Tuesday, September 14, 2010

There's More to IT Strategy than Just Choosing the Better Mousetrap

Today's columnist is Julian Egelstaff from Freeform Solutions. He writes:

If you build a better mousetrap, the world will beat a path to your door... or so the saying goes. I think this is part of the reason open source projects sometimes enthusiastically announce that their new version is a complete re-write of the code. They're building a better version of their own mousetrap. Do people beat a path to their door?

Well, to continue the metaphor, only the people who have some mice to deal with are interested in mousetraps. These days, there is an open source project for pretty much every issue and challenge you can face in IT. Some are still pretty far from their commercial competitors. But others are market leaders.

This embarrassment of riches is great from a marketing and evangelizing point of view, but it doesn't automatically translate into IT success. At the technical level, open source is simply a development methodology for software. It is not a panacea. The fact that you have a dozen database platforms to choose from does not mean you're going to have a terrific database in the IT system you're building, or that you know how to implement the one you need, in the right way.

So one moral of the story is that you need to know your mice, and understand your traps, in order to deal with this situation. But there's more to it than that. As another old saying goes, when all you have is a hammer, everything looks like a nail. We've done enough cleanup projects, after the initial developers have left the building, to know that technical expertise is not enough to guarantee success. Designing successful IT systems requires a particular set of skills, what the business world has long described as the "Business Analyst" role.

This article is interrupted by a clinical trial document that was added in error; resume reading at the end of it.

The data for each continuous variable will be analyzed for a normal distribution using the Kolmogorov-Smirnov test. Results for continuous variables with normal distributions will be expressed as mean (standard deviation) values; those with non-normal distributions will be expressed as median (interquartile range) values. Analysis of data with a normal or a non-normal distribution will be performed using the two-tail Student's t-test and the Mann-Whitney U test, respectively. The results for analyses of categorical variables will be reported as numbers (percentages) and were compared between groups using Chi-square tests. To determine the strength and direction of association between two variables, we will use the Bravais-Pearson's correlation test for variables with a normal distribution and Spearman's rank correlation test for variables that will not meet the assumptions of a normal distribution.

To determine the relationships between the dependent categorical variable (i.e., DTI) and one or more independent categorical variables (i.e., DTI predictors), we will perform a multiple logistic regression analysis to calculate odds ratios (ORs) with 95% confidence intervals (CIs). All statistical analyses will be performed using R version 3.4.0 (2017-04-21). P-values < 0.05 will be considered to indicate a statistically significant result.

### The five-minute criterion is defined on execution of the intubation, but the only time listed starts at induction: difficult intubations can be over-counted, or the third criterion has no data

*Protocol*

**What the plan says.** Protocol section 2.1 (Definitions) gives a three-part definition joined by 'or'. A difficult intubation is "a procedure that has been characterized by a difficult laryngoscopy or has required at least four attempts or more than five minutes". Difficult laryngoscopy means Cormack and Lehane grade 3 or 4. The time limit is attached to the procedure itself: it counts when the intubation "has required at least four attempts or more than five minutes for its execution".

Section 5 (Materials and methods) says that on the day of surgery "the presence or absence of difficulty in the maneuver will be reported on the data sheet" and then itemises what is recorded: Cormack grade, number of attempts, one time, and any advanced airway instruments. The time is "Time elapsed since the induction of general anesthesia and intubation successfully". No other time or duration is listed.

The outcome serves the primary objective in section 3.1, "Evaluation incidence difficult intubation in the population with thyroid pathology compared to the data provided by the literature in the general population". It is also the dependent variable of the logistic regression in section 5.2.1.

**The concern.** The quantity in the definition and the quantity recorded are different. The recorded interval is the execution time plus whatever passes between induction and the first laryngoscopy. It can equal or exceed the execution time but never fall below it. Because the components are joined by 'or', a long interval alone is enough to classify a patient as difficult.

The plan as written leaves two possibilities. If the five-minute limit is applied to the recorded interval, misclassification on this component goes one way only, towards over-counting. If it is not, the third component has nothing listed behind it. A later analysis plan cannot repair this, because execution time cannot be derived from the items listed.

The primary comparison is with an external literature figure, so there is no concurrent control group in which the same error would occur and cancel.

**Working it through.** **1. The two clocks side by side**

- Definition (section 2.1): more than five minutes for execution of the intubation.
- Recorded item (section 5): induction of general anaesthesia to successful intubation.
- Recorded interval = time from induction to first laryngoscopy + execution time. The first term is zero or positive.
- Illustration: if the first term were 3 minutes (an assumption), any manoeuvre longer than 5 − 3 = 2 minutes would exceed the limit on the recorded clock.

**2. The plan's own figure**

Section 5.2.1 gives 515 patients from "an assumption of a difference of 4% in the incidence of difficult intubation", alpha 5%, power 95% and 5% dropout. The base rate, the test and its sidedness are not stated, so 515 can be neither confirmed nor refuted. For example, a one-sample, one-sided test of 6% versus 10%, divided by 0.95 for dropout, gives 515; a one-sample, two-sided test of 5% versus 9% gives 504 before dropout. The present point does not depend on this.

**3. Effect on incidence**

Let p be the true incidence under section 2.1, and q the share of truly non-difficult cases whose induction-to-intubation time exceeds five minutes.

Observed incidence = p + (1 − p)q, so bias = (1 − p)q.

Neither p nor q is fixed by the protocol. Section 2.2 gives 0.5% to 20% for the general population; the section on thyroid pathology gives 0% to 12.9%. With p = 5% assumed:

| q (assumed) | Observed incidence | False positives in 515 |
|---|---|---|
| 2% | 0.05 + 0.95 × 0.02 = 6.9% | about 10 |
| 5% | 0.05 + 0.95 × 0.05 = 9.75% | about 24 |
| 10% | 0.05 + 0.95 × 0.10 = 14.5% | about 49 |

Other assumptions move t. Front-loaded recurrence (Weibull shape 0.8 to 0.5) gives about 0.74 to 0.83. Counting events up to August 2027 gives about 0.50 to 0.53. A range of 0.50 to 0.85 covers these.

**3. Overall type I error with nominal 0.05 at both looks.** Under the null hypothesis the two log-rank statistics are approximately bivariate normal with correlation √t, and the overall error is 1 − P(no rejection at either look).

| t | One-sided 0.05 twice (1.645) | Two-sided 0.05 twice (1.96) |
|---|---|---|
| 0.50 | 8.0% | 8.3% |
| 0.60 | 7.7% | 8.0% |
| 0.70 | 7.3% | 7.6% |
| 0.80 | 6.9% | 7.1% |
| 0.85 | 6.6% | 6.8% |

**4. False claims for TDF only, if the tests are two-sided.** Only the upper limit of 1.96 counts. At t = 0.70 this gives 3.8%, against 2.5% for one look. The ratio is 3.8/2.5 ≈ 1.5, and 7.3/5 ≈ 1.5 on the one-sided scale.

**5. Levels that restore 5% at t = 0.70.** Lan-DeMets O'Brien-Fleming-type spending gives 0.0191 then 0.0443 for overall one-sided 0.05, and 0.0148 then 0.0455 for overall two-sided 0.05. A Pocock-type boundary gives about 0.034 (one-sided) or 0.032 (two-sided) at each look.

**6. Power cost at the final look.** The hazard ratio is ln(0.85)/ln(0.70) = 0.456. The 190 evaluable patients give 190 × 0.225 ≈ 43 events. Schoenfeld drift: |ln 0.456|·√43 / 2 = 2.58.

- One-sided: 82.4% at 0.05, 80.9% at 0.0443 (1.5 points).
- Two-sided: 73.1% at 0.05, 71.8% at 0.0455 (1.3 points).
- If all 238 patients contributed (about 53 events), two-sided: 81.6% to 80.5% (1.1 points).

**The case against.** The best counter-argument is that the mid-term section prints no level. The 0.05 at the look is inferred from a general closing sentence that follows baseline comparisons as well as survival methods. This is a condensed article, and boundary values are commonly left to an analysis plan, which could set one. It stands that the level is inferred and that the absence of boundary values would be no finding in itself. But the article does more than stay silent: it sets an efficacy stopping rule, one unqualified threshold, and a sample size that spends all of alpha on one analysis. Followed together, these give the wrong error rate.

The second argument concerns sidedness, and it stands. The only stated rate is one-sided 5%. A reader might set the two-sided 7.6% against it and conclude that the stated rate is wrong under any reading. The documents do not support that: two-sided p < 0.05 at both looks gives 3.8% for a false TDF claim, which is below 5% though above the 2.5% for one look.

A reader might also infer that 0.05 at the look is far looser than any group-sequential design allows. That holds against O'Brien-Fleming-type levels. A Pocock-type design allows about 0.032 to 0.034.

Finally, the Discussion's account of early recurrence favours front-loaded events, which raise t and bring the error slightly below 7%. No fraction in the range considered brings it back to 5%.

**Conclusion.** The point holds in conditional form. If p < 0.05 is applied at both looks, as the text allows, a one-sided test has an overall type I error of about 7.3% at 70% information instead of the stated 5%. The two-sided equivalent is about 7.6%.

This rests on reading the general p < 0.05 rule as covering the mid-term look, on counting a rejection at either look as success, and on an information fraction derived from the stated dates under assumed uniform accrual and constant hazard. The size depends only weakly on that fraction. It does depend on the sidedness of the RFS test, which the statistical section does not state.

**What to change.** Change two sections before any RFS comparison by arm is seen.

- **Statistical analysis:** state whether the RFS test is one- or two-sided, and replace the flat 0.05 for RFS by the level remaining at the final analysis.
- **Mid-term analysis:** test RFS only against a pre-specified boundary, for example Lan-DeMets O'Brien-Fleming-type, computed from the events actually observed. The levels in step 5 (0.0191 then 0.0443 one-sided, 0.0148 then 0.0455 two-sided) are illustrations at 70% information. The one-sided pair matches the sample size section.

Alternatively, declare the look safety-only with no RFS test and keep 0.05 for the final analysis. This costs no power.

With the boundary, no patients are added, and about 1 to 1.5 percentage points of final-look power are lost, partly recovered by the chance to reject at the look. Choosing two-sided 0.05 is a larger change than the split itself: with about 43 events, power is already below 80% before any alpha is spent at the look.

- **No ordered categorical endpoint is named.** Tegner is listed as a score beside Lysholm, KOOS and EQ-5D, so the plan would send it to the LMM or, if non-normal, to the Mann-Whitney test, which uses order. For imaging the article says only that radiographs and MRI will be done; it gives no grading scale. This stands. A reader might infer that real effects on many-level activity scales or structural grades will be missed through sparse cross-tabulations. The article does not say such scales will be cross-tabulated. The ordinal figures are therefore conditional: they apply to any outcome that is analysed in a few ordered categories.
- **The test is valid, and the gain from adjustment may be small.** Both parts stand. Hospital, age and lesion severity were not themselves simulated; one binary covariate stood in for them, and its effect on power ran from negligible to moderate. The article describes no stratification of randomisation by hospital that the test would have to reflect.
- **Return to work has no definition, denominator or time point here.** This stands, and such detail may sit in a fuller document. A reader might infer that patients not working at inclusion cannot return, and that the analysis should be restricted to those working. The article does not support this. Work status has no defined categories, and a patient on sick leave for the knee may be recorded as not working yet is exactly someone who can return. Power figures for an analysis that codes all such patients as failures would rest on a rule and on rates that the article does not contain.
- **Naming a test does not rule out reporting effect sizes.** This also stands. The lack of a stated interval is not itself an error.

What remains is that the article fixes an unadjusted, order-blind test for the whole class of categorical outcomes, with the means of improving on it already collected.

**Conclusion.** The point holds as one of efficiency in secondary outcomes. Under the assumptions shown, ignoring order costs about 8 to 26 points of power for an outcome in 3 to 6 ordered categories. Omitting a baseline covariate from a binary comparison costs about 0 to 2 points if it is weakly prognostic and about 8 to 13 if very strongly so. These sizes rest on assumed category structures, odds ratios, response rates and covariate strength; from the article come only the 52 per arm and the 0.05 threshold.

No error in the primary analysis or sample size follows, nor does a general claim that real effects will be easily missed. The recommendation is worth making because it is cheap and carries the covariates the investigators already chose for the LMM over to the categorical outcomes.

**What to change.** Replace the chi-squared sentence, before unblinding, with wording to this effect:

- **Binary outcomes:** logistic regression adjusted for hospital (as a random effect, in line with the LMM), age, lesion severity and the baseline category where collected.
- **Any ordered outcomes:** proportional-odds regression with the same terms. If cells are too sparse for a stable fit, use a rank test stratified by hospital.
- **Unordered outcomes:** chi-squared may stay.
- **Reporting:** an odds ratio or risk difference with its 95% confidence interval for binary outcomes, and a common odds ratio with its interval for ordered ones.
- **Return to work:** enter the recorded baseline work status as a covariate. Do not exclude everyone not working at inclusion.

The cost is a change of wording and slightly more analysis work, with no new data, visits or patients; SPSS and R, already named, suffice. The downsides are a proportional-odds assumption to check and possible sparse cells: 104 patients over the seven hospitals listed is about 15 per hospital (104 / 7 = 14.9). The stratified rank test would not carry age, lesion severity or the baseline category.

In the open source world, everything is supposedly a meritocracy where the best ideas rise to the top. Consequently, there are a lot of technically capable people in the open source world, focused on using and improving the technology. But it's equally important to integrate this technical knowledge with the real-world needs that organizations have. When a project lacks this ephemeral ingredient, there is a risk of failure.

At Freeform Solutions, we have learned this in a few different ways, including "the hard way." We now require all projects to go through an agile project management process, which de-emphasizes the technical parts of the work and focuses on the needs of the users and the organization. We use "user stories" as the base unit for organizing requirements and our work. We have found this to be a very flexible approach and one that clients can engage in regardless of their own technical knowledge, since the stories are all about the users and what they need, rather than how we're going to reconfigure the flux capacitor.

I think there's a natural affinity between open source methods and agile methods. This may sound strange, since agile methods owe their existence in part to a lot of big companies, including the automotive industry, which is not known as a bastion of open thinking. But I see a kinship in the focus on value. Open source solutions are ultimately driven by a desire to solve a problem, to meet some specific need. They're not fueled by marketing agendas or business deadlines. Agile processes focus on delivering value as the only measurement of success. It doesn't matter if the database is 90% configured, what matters is whether the user can do what they need to do.

We believe open source software is an essential part of a flexible and effective IT strategy. But we also believe there's more to effective IT than the technology. It's also important to focus on the value, from the user's point of view. It's the difference between building a better mousetrap and recognizing the right time and place to use it most efficiently.

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